Game Library: “Fortunately/Unfortunately”

If you’re looking for a fun narrative exercise that explores various ways to disrupt story line routines, Fortunately/Unfortunately should fit the bill!

The Basics

Players form a circle and someone volunteers to provide the introductory sentence of an original story. As the narrative moves from one player to the next around the circle, narrators alternate beginning their sentences with “Fortunately” or “Unfortunately”. The former preface invites a positive turn in events, while the latter serves as a lead in to a problem, complication or disruption. The story continues in this pattern until a natural conclusion is reached. Several stories can be told in succession depending on the size of the group to facilitate full involvement.


Player A: “It was her first day at her own real estate company, and Kira excitedly turned the door sign to open.”

Player B: “Fortunately, traffic had been surprising light that morning and so Kira got a great parking spot right in front of her new office.”

Player C: “Unfortunately, she didn’t notice the pigeon perched in the oak tree sprawling over her freshly washed car until she looked through the glass door and it was too late.”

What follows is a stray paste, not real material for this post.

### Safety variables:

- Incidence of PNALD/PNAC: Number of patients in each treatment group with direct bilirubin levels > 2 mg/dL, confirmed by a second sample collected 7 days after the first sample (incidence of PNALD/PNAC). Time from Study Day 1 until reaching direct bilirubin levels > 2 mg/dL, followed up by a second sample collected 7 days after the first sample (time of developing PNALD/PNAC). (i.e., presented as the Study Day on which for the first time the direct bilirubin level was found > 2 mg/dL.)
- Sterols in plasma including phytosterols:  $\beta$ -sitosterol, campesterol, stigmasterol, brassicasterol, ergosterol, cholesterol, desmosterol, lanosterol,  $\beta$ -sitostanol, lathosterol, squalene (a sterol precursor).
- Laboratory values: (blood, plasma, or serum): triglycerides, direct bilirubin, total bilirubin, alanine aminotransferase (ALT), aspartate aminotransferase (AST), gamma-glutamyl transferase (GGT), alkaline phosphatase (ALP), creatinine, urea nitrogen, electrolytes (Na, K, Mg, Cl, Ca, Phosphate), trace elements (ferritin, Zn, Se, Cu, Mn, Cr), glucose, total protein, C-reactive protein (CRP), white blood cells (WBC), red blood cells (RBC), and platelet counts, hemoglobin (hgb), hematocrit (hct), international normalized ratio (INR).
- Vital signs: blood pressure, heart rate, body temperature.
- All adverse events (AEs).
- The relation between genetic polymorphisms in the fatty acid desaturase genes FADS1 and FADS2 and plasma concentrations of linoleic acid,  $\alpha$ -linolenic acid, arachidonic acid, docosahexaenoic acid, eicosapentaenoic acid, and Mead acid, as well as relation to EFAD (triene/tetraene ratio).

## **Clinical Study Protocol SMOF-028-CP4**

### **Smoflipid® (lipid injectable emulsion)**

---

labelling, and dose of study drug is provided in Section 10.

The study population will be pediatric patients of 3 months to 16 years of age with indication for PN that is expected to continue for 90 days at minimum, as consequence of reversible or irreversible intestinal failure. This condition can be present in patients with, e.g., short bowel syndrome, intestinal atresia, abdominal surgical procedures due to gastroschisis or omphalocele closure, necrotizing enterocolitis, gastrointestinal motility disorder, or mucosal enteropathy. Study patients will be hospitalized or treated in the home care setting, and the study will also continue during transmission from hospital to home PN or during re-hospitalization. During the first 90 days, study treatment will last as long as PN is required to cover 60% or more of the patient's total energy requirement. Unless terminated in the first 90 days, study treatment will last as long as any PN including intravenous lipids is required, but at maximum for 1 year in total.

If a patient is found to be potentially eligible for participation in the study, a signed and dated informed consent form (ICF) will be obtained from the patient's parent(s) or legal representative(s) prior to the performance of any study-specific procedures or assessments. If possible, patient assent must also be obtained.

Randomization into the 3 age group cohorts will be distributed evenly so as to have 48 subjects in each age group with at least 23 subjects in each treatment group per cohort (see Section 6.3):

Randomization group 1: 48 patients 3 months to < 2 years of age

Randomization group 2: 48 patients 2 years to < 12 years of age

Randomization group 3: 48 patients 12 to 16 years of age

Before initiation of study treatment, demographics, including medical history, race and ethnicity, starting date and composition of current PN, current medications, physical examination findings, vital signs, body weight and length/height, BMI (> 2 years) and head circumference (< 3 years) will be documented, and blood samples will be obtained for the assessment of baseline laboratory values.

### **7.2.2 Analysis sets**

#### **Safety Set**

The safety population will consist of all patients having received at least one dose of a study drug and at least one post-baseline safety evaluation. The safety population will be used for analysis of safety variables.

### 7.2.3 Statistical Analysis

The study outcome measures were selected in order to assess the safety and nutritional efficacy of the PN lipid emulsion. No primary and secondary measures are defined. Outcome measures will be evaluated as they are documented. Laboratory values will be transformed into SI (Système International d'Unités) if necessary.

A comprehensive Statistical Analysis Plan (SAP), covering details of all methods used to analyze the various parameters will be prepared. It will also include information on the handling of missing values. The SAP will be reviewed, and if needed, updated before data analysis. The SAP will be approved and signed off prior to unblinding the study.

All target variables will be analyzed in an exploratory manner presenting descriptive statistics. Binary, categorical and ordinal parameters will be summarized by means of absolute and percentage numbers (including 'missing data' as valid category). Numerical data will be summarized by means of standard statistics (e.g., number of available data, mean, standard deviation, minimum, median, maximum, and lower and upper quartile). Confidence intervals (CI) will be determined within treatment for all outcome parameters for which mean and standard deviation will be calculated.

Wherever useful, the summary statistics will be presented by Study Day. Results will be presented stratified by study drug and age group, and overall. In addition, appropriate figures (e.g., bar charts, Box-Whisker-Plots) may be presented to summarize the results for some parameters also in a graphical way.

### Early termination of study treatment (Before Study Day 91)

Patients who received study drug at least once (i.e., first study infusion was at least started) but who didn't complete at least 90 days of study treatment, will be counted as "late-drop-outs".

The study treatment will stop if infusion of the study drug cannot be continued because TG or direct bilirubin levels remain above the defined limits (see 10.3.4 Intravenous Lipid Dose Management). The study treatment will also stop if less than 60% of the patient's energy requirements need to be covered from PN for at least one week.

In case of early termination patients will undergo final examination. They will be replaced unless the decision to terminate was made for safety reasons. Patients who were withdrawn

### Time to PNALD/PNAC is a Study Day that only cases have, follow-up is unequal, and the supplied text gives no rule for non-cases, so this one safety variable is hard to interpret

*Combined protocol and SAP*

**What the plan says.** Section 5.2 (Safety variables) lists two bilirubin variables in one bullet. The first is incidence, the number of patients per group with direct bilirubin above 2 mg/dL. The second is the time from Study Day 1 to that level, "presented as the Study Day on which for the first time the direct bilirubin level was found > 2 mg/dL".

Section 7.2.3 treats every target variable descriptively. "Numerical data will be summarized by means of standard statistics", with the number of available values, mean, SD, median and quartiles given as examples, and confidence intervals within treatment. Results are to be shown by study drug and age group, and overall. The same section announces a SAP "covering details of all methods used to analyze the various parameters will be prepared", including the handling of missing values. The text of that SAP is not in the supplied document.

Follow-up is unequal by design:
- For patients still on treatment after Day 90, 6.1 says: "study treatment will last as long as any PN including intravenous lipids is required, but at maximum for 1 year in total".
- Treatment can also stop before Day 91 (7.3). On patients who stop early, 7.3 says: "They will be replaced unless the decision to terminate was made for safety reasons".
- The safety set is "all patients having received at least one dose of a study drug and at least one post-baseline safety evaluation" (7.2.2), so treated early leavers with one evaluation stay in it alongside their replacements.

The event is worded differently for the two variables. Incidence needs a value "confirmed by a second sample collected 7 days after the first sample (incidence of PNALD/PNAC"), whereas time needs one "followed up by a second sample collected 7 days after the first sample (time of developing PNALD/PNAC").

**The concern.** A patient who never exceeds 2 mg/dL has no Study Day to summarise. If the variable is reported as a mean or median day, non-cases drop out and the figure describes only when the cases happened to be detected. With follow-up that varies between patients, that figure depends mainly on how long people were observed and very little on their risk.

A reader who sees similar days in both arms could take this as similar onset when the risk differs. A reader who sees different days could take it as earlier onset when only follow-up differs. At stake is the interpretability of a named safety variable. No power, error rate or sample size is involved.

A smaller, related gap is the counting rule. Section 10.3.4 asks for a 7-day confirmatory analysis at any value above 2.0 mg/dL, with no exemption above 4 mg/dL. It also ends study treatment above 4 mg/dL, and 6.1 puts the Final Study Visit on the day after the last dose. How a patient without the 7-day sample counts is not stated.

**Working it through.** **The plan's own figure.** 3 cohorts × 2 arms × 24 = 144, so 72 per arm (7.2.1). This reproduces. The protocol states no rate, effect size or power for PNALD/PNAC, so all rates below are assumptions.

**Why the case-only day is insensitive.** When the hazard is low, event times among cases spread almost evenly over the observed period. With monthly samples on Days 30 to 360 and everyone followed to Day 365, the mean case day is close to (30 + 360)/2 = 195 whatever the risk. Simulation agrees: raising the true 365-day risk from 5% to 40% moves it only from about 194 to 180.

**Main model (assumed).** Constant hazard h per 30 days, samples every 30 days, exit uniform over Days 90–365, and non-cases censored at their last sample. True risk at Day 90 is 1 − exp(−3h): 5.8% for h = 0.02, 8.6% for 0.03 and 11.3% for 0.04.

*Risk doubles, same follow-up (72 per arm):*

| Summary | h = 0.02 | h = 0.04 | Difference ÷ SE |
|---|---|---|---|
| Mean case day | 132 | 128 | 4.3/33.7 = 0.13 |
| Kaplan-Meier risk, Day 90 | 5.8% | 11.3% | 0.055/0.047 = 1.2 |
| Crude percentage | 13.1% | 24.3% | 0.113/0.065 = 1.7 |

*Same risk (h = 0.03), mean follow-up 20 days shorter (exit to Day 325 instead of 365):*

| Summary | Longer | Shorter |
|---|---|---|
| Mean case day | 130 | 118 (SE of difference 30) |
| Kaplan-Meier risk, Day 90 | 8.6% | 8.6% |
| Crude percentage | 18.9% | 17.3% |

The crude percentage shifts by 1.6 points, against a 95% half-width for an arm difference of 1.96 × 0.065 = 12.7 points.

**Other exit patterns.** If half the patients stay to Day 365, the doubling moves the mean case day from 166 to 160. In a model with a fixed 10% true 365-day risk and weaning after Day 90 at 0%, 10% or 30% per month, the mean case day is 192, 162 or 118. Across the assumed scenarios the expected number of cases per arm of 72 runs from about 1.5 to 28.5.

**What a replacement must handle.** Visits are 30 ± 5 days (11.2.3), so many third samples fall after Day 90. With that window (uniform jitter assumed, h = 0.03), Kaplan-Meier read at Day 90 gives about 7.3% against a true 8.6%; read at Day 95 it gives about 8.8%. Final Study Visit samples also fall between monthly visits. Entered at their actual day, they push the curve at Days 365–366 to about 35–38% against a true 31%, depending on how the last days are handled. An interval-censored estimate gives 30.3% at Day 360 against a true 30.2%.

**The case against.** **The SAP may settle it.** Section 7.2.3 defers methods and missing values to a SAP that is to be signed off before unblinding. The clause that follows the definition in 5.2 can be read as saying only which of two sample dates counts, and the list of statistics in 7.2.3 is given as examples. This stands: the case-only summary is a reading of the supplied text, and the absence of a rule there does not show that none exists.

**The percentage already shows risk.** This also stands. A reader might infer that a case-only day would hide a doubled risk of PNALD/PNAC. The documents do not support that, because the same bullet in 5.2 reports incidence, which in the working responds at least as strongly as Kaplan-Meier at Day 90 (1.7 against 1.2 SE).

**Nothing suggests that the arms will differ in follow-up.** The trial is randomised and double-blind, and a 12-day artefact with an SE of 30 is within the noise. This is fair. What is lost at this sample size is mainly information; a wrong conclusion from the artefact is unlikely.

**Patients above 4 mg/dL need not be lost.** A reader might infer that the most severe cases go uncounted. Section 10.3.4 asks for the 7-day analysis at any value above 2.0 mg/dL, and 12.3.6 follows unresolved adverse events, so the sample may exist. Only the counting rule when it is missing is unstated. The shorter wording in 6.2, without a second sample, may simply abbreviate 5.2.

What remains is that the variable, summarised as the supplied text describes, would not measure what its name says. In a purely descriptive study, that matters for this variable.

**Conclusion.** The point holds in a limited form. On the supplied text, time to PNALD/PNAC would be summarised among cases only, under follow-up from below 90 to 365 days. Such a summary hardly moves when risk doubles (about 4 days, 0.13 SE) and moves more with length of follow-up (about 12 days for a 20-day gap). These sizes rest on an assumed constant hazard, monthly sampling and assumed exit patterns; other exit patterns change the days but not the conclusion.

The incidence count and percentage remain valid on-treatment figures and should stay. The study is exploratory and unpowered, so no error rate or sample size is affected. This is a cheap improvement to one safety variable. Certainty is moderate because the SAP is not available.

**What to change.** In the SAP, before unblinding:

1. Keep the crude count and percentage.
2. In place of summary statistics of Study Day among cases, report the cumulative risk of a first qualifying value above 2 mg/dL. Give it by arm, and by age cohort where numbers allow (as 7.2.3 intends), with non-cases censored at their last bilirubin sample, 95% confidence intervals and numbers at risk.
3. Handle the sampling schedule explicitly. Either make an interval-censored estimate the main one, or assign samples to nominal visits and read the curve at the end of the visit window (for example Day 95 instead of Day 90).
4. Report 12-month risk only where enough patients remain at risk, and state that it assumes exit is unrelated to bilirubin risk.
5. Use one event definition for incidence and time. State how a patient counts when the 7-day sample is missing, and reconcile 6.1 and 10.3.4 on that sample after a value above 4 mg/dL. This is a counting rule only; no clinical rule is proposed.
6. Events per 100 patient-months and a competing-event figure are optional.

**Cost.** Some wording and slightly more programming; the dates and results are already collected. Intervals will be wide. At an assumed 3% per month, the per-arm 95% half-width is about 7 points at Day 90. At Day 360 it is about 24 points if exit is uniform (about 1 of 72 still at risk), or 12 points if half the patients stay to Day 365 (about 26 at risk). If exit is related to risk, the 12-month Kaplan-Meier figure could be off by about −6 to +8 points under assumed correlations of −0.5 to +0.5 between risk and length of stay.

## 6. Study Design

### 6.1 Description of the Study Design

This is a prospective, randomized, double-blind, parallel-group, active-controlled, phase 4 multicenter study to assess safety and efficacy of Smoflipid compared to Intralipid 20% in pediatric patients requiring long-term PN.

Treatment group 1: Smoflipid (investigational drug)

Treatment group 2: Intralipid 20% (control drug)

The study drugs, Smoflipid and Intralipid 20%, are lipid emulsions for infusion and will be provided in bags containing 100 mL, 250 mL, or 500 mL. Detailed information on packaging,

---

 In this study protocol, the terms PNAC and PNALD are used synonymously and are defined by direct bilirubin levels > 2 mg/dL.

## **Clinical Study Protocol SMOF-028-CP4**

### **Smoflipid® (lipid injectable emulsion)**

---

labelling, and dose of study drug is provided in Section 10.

Player D: “Fortunately, Kira was always prepared and had wet wipes in her bag that she pulled out to clean up the mess on the roof of her car.”

Player E: “Unfortunately, Kira’s first client arrived early and she became flustered as she tried to minimize the embarrassing site of her dirty car.”

Player F: “Fortunately, Kira’s client, Claire, had parked under the same tree and suffered the same fate so they shared a laugh…”

The Focus

There is an interesting (though albeit challenging) tension in this game as your lurch from good news to bad news and back again. Subsequently, each established routine will often quickly become disrupted or re-framed. Focusing on this skilled manipulation of the story arc is where the major gift of the game resides, but this might initially require a slightly more cerebral or patient approach.

Traps and Tips